Admittedly, the concert itself isn't perfect, and every once in a while you catch a flat note or the occasional squelch of feedback, but these little touches of humanity only add to the charm and spontaneity of the concert. Of course, in actuality, there is nothing spontaneous about a show like this, which was no doubt rehearsed and produced and re-rehearsed ad nauseum for weeks and weeks. But part of the charm of Music For Montserrat is the sense of casualness and intimacy it inspires, like you are witnessing a spur-of-the-moment collaboration, as if Phil Collins suddenly just starts jamming with Eric Clapton, and then Paul McCartney joins in for fun. Obviously, nothing could be further from the truth, but they make it seem so fun and joyous and carefree that the feeling rubs off on you. Music For Montserrat feels like a unique, once-in-a-lifetime event, like a really small version of Live Aid that only the cool kids got to see.
And by cool kids, I mean insanely rich, wealthy kids. Tickets couldn't have been cheap for this one. Hoo boy.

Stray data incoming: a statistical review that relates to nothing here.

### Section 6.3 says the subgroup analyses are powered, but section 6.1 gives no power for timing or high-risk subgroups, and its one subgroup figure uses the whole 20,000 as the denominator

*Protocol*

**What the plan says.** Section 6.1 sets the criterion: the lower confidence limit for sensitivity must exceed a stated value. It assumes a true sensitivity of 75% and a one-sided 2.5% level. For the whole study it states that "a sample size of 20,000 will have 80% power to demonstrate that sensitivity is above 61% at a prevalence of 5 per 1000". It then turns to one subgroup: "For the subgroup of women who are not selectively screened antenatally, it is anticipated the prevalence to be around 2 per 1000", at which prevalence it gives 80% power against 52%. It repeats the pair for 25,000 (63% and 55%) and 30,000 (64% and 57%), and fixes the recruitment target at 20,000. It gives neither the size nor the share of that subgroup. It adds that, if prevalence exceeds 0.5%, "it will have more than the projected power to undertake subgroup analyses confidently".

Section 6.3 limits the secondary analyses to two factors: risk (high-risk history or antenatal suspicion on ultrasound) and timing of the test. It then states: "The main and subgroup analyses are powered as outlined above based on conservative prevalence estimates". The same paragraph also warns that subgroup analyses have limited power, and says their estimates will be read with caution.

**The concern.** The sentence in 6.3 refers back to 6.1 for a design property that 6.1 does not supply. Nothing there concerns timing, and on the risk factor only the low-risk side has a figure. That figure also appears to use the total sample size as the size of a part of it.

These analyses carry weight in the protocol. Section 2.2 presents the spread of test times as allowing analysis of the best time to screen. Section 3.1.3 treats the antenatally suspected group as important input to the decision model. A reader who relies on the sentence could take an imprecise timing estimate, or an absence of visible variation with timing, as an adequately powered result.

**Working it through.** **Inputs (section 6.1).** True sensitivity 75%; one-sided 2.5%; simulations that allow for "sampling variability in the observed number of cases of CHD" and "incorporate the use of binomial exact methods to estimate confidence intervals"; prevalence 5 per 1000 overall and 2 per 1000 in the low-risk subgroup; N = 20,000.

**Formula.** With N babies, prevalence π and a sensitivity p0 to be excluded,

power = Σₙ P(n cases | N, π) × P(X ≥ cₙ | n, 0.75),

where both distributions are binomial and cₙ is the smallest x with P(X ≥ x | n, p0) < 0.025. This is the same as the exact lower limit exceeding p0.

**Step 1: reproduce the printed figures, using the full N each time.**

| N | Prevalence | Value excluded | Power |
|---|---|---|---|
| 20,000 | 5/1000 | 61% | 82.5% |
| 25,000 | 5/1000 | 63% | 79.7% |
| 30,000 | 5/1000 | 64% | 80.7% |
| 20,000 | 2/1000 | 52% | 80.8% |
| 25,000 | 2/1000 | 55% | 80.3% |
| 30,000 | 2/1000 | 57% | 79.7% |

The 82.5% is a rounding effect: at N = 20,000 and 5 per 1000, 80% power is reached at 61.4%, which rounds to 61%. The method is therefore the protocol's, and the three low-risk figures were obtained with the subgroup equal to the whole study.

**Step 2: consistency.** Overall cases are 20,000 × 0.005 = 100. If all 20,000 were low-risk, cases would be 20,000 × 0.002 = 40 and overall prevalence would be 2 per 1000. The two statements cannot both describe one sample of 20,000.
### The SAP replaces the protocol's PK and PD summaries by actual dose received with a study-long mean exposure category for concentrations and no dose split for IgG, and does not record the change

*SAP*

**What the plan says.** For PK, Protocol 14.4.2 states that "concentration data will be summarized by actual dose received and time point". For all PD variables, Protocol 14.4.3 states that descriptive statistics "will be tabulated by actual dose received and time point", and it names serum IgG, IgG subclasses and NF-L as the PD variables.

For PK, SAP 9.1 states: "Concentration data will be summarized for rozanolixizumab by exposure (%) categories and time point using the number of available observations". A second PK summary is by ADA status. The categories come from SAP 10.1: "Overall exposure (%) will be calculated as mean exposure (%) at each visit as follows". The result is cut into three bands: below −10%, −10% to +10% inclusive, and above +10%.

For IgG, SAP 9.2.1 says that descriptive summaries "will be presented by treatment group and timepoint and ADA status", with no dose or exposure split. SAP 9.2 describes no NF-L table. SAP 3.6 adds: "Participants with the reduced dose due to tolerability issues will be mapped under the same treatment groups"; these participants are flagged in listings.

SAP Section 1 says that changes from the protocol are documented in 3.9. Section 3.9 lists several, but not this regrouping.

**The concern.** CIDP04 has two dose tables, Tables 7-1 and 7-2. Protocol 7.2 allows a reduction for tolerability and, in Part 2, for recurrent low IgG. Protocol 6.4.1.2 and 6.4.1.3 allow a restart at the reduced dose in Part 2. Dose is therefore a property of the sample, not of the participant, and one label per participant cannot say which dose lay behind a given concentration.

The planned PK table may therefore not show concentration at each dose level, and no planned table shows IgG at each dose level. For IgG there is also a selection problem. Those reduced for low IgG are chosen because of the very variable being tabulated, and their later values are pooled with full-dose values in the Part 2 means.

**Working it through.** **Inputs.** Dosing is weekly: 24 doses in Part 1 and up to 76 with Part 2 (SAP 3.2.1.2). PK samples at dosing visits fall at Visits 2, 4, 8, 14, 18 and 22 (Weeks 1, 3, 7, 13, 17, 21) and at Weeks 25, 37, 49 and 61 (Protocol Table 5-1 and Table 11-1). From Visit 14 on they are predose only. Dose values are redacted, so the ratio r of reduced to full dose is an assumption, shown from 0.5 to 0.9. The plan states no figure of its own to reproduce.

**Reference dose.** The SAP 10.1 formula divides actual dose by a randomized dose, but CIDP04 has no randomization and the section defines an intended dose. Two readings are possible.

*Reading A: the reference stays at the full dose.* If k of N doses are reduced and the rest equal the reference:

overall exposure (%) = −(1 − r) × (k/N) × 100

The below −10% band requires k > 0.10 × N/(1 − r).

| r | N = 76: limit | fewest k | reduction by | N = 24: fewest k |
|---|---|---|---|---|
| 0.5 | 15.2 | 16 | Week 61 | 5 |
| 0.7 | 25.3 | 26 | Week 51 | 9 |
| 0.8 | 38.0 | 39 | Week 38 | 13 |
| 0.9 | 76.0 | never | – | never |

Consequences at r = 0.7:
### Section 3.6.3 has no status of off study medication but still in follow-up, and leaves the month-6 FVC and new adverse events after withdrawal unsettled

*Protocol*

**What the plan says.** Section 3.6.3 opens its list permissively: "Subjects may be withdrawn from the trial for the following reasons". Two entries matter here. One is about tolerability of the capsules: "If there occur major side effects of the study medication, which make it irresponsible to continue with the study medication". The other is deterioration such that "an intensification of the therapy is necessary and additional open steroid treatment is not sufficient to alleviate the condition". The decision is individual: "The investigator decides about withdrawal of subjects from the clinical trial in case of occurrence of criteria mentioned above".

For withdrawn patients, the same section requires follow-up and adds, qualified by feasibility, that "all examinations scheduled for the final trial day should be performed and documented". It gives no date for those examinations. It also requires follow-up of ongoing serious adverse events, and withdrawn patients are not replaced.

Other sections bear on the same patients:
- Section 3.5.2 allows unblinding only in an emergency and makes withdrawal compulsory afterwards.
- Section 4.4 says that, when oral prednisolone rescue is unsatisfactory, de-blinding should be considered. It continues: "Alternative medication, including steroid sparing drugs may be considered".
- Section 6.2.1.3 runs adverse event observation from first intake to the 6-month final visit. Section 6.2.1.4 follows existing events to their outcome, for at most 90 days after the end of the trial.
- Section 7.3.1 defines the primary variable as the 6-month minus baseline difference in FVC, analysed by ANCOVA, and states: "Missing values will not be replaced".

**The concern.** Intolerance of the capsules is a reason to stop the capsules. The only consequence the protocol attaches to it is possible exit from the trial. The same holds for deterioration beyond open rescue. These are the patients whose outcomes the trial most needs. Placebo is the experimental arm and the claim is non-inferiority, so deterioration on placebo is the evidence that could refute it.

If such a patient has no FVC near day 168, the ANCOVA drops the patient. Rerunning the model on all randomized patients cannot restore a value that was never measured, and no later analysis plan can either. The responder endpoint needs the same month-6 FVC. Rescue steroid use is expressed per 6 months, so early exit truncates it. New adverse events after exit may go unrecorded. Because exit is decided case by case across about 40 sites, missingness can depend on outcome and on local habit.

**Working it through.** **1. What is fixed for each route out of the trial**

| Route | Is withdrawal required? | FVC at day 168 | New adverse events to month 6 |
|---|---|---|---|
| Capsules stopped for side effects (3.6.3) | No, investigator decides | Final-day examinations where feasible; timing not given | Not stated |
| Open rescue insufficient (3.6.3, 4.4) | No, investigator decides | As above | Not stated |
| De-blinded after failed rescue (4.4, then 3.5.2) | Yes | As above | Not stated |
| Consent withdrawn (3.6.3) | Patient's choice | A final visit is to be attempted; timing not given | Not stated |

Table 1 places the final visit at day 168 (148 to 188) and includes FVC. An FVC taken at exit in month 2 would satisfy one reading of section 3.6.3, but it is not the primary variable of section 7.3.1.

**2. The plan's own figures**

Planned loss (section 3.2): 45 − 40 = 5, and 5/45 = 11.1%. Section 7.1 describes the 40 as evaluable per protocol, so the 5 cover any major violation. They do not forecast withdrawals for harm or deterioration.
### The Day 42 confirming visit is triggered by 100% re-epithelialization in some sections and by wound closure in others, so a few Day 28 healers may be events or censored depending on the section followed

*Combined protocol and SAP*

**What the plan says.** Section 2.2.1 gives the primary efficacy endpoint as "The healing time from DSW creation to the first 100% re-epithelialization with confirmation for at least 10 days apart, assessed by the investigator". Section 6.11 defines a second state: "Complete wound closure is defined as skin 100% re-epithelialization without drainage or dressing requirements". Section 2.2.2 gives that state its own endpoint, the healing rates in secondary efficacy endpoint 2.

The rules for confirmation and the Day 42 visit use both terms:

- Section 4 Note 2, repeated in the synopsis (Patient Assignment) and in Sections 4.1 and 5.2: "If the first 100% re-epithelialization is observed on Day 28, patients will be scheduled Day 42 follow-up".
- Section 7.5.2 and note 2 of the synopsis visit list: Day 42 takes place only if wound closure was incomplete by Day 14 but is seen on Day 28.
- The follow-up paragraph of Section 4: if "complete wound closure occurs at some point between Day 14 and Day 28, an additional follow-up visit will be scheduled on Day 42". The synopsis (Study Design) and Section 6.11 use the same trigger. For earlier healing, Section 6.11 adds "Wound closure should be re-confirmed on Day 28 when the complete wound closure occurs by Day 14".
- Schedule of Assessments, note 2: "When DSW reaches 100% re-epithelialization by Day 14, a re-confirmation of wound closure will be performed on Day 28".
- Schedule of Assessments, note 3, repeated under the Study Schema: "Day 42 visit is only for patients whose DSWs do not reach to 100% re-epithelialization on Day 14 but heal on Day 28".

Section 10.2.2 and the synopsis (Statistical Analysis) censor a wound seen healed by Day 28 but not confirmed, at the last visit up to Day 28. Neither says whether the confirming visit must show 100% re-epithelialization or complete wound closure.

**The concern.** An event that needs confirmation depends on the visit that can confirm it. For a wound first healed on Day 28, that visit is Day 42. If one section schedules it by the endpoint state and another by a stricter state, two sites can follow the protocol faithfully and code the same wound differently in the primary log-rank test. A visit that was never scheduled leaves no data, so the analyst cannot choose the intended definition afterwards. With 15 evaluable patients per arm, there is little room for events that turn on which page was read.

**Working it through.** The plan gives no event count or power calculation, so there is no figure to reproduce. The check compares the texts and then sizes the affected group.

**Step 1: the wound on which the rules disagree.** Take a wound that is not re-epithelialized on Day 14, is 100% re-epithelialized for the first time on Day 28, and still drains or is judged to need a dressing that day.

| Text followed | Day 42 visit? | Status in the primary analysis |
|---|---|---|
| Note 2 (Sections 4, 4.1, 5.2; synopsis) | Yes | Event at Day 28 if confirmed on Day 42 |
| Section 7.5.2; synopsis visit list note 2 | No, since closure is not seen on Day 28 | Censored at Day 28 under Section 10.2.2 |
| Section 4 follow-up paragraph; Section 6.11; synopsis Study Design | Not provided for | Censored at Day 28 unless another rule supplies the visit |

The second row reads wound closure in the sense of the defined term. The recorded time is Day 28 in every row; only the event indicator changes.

The DVD is an incredibly pleasant visual experience, with deep black levels, sharp contrast and details, and minimal edge enhancements. Now and again the image does go soft under the direct haze of spotlights, but all in all, a very impressive visual presentation. The set is beautifully constructed, a feast for the eyes, a fantastically dynamic space for a concert with a full orchestra and choir in the background singing and clapping along with every song, whether they have written music or not. The colors on the DVD are neither vibrant nor muted, favoring a red and purple tinge, the effect of which feels quite natural and pleasing to the eye. The concert itself is very well-directed, with excellent close-angled shots of performers, but with so many famous faces on-stage at any given time—especially the last two numbers—the camera simply cannot keep up with all the superstars, and you start saying things like, "Wait, go back to Eric Clapton's guitar solo! Wait, that's an awesome drum solo! Go back to Phil Collins for a second!…Wait!"